1. Three of the five council members that voted in favour of the development stated at the Public Town Meeting that they were voting in favour of the development primarily because they did not want the Town of Milton to spend taxpayer money defending a not in favour of the development decision at the Ontario Land Tribunal. Now miraculously the Town has found at least $50,000. conceivably as much as $100,000. of taxpayer’s money to defend the in-favour decision and support the developer Durante Group at the OLT. All of this against the will of its own citizens and the over 2,300 that signed the in opposition of the development petition. The hypocrisy of those Council members and Town Staff is immeasurable and appalling.

  2. How do all the large developers like Mattamy ,Great Gulf homes, Green for lLife and all the rest of developers that have followed the 4 story guidelines The Town of Milton put in place for high rises around the Character area and Bronte street make profits while staying within the guidelines?
    If all these developers can follow the rules and build them 4 stories and still make huge profits so can the the Durante group.
    The other thing, I and many other Tax payers believed Mayor Gord Krantz should recused himself during any part of the Durante developments talks then and in the future ,as Gord is a lifelong friend of the Durante family.

  3. This development breaks many rules both from an official plan standpoint and tall building guidelines standpoint. It’s not fair that residents in the mature character area are held to high standards to maintain the look and feel of their homes while right across the street a developer an do whatever they want in the name of growth and density. This double standard simply isn’t fair. If you care about what a development like this will do to the look and feel of the downtown core, contact your local councilor. Building glass towers that block escarpment views won’t draw business to the downtown core.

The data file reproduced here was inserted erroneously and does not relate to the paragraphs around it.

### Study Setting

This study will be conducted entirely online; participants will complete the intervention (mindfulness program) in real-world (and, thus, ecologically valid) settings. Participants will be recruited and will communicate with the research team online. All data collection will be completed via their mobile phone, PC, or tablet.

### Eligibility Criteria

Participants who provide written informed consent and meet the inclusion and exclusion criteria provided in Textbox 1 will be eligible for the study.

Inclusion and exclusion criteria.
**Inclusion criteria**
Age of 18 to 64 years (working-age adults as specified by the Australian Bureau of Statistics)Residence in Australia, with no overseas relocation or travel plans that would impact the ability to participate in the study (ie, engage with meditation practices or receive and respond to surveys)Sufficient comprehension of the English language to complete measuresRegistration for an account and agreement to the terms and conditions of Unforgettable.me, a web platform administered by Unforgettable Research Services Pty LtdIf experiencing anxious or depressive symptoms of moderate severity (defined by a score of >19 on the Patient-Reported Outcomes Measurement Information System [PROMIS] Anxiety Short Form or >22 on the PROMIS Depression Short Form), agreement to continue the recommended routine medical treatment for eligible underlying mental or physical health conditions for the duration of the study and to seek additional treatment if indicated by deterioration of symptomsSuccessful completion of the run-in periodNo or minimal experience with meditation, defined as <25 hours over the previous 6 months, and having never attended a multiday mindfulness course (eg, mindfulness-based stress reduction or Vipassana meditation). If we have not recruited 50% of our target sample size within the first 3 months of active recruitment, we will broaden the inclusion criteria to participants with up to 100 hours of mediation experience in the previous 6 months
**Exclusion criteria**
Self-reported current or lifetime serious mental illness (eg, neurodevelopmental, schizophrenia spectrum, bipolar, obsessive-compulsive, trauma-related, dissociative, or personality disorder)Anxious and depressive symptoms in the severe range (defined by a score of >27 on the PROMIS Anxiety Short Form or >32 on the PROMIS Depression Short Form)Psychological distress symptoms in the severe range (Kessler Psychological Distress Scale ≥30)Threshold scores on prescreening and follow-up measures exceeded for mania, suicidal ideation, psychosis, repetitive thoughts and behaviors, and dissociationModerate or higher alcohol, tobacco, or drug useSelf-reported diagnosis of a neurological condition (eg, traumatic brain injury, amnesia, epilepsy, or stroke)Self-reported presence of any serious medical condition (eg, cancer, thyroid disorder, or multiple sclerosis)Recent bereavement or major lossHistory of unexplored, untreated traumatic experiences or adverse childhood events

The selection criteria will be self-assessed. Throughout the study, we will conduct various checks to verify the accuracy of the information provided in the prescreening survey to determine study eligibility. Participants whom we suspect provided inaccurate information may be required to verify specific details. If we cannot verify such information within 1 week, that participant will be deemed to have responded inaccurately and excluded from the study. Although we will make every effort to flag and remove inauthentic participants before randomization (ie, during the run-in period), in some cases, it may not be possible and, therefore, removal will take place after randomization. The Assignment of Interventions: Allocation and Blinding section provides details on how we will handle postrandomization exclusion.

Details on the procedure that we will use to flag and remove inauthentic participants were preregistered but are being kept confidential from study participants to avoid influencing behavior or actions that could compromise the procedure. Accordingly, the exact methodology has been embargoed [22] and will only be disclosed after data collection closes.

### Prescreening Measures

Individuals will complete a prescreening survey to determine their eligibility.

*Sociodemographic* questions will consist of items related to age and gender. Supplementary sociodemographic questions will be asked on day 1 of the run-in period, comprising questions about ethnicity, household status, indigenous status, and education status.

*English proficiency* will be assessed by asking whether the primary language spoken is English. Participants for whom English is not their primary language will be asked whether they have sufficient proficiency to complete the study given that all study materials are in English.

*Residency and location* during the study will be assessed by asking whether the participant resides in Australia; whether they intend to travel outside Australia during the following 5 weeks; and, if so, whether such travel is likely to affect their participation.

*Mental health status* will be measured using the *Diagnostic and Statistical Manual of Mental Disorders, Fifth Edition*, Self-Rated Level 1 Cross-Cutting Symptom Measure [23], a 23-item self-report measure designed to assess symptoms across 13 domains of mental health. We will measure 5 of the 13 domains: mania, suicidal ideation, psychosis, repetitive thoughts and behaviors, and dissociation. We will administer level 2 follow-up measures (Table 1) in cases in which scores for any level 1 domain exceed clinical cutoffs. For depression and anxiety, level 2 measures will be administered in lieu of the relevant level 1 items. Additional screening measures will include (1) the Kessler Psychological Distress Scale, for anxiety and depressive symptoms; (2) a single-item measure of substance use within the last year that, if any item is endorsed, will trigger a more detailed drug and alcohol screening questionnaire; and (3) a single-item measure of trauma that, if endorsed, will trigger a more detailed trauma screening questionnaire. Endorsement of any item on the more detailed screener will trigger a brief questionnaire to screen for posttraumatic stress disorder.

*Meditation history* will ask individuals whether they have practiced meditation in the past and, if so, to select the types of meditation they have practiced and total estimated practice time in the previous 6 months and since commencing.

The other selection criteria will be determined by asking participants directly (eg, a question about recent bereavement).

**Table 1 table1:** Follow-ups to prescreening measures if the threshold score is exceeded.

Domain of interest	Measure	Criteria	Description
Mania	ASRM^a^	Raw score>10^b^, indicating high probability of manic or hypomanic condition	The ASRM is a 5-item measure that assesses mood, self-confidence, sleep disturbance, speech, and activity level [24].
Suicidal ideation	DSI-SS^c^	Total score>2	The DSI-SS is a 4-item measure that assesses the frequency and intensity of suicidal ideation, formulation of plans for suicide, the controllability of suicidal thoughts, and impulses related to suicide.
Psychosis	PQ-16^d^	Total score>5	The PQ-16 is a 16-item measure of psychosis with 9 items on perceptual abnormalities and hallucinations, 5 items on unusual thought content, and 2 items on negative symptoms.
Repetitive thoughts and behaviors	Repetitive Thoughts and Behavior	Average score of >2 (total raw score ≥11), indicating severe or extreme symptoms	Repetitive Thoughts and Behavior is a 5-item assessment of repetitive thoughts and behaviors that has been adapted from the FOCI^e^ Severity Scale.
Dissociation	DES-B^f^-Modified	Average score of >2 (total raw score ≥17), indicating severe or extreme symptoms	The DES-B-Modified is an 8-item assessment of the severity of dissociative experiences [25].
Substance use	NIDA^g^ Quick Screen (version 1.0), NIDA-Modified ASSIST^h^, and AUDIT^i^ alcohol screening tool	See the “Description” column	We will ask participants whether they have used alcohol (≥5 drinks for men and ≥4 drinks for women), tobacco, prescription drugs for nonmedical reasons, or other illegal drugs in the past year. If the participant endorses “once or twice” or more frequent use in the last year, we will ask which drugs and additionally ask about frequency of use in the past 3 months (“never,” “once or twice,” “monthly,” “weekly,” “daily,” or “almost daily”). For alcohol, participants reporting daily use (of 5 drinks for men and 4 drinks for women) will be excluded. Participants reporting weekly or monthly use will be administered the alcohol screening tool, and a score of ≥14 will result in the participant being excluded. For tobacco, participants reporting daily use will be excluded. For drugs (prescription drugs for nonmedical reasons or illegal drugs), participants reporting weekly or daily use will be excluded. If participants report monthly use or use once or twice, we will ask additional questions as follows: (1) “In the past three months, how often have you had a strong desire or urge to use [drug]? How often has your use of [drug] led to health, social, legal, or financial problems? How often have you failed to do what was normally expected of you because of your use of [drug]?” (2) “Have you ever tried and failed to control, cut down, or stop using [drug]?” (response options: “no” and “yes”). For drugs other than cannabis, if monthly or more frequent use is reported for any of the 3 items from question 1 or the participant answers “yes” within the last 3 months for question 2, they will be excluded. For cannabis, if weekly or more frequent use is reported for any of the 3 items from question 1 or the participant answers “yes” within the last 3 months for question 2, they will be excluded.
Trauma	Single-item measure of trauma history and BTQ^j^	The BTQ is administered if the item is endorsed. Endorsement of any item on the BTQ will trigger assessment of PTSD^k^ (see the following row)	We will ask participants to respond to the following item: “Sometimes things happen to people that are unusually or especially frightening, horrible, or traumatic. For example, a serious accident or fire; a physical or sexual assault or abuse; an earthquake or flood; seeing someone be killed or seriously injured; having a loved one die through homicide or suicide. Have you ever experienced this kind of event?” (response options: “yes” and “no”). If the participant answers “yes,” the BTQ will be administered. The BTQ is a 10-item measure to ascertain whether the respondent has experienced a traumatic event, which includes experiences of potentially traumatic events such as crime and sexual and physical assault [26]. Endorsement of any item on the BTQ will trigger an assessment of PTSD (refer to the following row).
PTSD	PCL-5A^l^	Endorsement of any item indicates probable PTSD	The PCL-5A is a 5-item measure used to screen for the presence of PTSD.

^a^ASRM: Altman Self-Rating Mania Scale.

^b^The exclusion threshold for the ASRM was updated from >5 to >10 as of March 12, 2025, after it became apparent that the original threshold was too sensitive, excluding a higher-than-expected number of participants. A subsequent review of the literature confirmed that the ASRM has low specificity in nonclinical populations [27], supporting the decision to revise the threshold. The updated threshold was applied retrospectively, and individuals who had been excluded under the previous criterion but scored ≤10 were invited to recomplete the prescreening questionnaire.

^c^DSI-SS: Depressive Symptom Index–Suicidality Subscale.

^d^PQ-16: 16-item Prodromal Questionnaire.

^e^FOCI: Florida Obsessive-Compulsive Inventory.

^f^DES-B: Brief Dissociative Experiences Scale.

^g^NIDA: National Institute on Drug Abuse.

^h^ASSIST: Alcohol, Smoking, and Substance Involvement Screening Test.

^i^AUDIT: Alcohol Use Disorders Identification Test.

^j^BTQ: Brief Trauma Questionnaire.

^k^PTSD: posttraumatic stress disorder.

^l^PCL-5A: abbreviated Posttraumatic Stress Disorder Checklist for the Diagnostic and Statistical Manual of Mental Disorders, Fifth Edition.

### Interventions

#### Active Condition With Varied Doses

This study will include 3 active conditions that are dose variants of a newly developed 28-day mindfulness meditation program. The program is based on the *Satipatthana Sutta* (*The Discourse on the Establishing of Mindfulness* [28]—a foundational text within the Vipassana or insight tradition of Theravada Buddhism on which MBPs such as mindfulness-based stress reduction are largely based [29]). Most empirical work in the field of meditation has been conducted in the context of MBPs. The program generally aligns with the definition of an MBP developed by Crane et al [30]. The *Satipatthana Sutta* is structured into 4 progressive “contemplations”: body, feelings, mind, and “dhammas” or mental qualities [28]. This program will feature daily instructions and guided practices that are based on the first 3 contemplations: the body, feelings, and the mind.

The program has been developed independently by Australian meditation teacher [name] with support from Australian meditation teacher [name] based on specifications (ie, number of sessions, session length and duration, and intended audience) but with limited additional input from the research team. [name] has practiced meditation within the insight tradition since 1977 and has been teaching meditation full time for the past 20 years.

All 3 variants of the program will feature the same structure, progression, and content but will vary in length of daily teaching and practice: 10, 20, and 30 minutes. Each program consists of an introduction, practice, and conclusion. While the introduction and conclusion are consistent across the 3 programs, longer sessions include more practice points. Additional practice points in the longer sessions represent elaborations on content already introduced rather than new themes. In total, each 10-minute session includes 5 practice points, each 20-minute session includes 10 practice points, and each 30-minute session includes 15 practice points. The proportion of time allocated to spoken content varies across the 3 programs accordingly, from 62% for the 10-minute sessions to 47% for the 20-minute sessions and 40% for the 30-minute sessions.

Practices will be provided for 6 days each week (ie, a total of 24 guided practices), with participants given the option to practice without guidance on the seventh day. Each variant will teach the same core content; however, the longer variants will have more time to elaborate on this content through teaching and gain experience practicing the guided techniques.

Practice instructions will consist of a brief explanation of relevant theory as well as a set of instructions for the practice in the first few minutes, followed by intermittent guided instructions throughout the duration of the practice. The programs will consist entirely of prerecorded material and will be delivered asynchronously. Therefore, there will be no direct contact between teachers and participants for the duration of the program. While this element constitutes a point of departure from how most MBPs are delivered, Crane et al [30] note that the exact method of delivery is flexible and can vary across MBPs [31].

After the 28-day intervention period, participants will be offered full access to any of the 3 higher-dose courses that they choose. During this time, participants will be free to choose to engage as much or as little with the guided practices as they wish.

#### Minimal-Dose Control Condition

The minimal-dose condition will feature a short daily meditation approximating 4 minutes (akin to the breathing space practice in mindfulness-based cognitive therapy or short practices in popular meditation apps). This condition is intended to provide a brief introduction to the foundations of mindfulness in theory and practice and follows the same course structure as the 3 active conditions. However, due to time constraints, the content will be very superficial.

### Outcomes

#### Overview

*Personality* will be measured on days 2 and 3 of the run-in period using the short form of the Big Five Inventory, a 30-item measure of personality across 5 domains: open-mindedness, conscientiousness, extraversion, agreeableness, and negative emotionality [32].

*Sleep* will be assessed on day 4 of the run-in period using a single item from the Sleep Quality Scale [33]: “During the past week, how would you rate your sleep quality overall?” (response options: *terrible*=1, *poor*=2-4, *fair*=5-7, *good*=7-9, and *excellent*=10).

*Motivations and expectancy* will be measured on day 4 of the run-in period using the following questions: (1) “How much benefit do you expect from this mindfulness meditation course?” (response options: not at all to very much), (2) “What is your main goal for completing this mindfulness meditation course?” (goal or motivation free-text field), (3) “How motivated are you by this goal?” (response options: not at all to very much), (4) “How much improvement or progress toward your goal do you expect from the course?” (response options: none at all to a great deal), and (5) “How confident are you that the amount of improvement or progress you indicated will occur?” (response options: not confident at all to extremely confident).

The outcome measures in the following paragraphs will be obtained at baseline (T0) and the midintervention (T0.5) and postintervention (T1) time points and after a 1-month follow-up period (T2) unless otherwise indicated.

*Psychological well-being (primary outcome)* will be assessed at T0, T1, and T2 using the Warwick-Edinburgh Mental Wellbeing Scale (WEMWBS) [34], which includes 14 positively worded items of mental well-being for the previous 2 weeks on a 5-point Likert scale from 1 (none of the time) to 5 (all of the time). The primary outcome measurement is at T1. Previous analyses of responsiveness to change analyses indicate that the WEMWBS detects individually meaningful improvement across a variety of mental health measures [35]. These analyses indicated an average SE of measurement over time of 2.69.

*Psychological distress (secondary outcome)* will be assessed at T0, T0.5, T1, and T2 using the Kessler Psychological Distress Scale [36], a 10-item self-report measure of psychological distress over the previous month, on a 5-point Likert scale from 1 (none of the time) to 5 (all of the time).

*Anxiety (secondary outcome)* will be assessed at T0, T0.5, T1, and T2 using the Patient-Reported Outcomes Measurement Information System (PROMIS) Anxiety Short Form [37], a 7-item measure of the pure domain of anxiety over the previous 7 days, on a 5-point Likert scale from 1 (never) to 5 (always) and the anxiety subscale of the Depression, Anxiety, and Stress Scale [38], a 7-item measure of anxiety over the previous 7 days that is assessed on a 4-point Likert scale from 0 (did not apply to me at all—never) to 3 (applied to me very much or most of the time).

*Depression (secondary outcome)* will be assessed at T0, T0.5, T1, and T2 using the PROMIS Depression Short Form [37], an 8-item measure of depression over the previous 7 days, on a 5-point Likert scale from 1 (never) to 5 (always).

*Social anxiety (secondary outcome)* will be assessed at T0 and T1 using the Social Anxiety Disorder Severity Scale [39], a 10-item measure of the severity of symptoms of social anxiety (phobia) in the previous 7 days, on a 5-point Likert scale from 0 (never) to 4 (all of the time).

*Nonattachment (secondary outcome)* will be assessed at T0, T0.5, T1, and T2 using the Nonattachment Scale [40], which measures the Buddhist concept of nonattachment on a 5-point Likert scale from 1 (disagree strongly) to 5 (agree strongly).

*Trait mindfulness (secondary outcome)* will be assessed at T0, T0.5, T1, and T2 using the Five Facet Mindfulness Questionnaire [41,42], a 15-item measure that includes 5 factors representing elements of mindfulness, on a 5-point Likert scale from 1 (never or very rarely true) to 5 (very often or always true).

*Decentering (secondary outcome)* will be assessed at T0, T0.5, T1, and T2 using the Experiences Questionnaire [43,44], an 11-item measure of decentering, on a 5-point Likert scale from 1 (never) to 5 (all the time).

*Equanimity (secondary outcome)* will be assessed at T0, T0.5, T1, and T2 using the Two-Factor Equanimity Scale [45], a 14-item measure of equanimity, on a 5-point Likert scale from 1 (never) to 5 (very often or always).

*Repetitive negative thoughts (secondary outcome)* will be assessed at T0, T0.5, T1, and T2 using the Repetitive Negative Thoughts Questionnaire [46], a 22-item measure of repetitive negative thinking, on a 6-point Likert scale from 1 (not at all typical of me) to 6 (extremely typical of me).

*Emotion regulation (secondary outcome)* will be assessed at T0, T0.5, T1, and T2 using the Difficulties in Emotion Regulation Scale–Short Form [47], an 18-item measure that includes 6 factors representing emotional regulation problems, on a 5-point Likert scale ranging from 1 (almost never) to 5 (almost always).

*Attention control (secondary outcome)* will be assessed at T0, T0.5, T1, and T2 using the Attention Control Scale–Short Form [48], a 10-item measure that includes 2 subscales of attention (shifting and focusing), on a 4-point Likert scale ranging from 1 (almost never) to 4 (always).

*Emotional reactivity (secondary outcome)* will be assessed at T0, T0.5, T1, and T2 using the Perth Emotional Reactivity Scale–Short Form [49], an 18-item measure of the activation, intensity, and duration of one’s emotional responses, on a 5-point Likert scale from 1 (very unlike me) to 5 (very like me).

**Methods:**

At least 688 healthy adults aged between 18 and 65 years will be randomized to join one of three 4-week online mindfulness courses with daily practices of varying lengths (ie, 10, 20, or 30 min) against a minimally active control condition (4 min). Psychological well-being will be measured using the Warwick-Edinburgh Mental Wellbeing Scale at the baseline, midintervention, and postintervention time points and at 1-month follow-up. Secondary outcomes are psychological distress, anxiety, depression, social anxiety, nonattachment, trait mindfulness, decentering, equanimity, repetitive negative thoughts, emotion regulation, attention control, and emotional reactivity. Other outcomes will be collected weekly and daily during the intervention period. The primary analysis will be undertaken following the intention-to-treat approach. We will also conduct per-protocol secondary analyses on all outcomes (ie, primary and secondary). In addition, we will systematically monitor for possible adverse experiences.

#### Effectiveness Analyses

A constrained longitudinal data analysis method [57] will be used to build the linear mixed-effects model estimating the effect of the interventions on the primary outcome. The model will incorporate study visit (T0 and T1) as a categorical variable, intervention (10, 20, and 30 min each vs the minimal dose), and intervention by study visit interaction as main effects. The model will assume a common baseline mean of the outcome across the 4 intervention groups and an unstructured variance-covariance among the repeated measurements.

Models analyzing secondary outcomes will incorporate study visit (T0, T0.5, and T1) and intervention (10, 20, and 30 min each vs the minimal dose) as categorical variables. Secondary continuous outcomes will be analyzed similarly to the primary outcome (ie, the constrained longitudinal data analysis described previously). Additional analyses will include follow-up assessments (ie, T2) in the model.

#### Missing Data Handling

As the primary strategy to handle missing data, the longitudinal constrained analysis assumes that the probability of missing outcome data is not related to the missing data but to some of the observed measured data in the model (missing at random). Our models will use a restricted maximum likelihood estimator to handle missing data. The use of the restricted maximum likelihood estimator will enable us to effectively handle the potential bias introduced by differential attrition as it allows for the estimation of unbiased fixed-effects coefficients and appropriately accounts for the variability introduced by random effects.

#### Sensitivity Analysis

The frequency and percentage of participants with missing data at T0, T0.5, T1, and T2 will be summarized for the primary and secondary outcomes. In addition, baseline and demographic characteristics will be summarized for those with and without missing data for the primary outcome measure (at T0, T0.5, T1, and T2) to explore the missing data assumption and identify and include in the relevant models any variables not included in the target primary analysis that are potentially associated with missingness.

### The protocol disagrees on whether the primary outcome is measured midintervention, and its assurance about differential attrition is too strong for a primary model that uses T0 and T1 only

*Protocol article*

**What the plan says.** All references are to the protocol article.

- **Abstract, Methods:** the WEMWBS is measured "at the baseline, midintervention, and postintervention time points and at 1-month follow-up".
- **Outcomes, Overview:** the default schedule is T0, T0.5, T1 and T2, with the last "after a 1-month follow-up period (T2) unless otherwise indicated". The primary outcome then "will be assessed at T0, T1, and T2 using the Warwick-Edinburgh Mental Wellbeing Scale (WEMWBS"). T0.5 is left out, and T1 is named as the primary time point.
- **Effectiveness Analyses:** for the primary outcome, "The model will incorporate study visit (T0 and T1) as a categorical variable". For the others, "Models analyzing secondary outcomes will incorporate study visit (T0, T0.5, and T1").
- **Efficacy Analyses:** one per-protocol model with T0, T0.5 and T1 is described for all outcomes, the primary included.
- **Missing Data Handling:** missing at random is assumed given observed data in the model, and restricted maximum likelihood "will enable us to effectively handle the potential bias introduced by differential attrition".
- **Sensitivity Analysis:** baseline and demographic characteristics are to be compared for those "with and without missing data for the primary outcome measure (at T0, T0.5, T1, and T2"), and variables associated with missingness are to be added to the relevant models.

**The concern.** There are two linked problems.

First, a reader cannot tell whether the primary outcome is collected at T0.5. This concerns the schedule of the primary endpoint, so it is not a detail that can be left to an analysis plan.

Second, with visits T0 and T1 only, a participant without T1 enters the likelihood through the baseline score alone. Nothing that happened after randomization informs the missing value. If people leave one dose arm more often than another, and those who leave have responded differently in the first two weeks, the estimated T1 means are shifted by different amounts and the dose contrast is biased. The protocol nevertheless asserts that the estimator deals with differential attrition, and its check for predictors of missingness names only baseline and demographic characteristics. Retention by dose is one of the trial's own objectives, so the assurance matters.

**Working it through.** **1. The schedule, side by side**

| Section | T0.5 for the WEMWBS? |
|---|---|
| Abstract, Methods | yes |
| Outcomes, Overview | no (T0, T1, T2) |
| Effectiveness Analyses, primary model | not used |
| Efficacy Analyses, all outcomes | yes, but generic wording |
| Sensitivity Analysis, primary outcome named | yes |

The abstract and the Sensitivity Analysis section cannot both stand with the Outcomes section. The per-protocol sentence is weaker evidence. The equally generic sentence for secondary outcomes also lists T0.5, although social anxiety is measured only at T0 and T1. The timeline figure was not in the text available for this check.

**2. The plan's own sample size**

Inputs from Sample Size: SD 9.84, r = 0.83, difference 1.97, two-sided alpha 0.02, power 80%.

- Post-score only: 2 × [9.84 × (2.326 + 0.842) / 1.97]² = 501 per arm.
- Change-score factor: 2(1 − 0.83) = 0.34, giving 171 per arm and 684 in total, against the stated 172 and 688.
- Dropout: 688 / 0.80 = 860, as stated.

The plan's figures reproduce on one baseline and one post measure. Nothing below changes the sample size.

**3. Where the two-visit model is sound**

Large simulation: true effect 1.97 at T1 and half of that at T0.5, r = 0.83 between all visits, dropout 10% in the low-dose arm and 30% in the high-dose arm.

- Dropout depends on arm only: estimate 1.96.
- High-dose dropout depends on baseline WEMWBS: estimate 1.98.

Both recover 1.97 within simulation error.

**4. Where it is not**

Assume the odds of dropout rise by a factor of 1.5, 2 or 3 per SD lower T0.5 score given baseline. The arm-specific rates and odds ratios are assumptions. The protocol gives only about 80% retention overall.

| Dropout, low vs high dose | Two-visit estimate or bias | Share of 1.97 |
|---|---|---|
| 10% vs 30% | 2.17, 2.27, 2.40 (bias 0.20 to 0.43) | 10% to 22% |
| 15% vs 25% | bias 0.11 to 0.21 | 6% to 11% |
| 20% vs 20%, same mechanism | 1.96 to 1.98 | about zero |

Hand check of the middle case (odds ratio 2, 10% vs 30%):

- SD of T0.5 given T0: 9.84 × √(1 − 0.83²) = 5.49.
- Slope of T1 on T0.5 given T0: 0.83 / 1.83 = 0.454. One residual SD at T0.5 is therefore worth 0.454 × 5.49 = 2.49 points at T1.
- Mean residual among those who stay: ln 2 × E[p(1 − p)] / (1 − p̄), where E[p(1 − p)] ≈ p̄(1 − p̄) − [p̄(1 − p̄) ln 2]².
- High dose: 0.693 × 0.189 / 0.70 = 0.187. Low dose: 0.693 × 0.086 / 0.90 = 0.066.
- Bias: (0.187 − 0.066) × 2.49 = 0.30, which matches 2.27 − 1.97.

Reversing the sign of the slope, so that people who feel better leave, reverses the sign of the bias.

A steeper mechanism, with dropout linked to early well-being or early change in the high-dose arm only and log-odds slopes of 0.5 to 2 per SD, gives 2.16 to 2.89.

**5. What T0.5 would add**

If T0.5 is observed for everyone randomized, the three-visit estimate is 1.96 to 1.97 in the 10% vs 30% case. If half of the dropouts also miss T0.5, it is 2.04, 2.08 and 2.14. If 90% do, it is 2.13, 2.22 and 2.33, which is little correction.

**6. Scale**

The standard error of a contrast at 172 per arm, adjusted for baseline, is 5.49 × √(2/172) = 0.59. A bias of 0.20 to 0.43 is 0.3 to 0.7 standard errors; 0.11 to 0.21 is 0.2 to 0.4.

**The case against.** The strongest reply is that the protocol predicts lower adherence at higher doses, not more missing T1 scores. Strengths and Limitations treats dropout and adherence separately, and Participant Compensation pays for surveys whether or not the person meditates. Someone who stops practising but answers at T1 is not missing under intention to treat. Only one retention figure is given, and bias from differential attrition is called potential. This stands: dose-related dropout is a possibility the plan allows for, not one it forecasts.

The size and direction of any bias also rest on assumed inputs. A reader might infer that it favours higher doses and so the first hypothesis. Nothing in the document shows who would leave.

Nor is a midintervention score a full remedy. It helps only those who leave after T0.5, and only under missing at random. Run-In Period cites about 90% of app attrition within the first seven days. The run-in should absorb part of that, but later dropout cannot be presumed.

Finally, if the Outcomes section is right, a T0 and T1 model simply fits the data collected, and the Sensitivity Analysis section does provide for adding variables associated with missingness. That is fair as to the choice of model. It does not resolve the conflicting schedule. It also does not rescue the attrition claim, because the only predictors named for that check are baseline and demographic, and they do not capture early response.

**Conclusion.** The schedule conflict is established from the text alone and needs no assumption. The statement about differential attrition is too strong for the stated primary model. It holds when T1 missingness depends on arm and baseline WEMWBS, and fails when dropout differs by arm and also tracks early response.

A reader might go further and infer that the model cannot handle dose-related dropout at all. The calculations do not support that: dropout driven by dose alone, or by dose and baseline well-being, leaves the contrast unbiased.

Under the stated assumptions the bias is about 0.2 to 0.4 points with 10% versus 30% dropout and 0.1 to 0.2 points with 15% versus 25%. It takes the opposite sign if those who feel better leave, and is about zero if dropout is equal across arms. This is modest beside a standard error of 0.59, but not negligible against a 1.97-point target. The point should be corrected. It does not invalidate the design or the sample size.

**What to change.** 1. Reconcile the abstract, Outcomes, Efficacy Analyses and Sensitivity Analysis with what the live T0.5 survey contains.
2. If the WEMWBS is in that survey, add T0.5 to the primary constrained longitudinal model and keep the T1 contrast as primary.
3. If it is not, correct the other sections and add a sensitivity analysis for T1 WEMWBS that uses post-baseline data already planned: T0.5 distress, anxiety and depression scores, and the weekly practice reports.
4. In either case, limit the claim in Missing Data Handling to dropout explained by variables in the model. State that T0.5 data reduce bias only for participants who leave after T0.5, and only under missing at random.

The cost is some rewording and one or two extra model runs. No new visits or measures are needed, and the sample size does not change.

4. I have lived in this area for twenty years and choose this neighbourhood because I believed it was protected from this kind of development. I am angry with the Council members and the mayor for siding with the developer against the citizens most affected by this decision. There is a reasoned and compelling argument to oppose this project. This is not NYMBYism, elitism, anti-progress or anti-development. This is pro-democracy at the municipal level. If we can’t assert our rights in our own neighbourhood, Milton has a real problem going forward. A word to the business community who supported this development: We need to talk. You are inadvertently alienating 2300+ residents in the community you serve in the hope of attracting far fewer customers from the towers. A more sustainable development of, for example, three 6 or 7 storey residential buildings, (with more on other adjacent properties) could bring you new customers and not do irreparable damage to this neighbourhood. I am speaking as an impacted Miltonian.
    If you would like to know more about healthy neighbourhoods I would encourage you to watch a YouTube video about Jane Jacobs.
    Thank you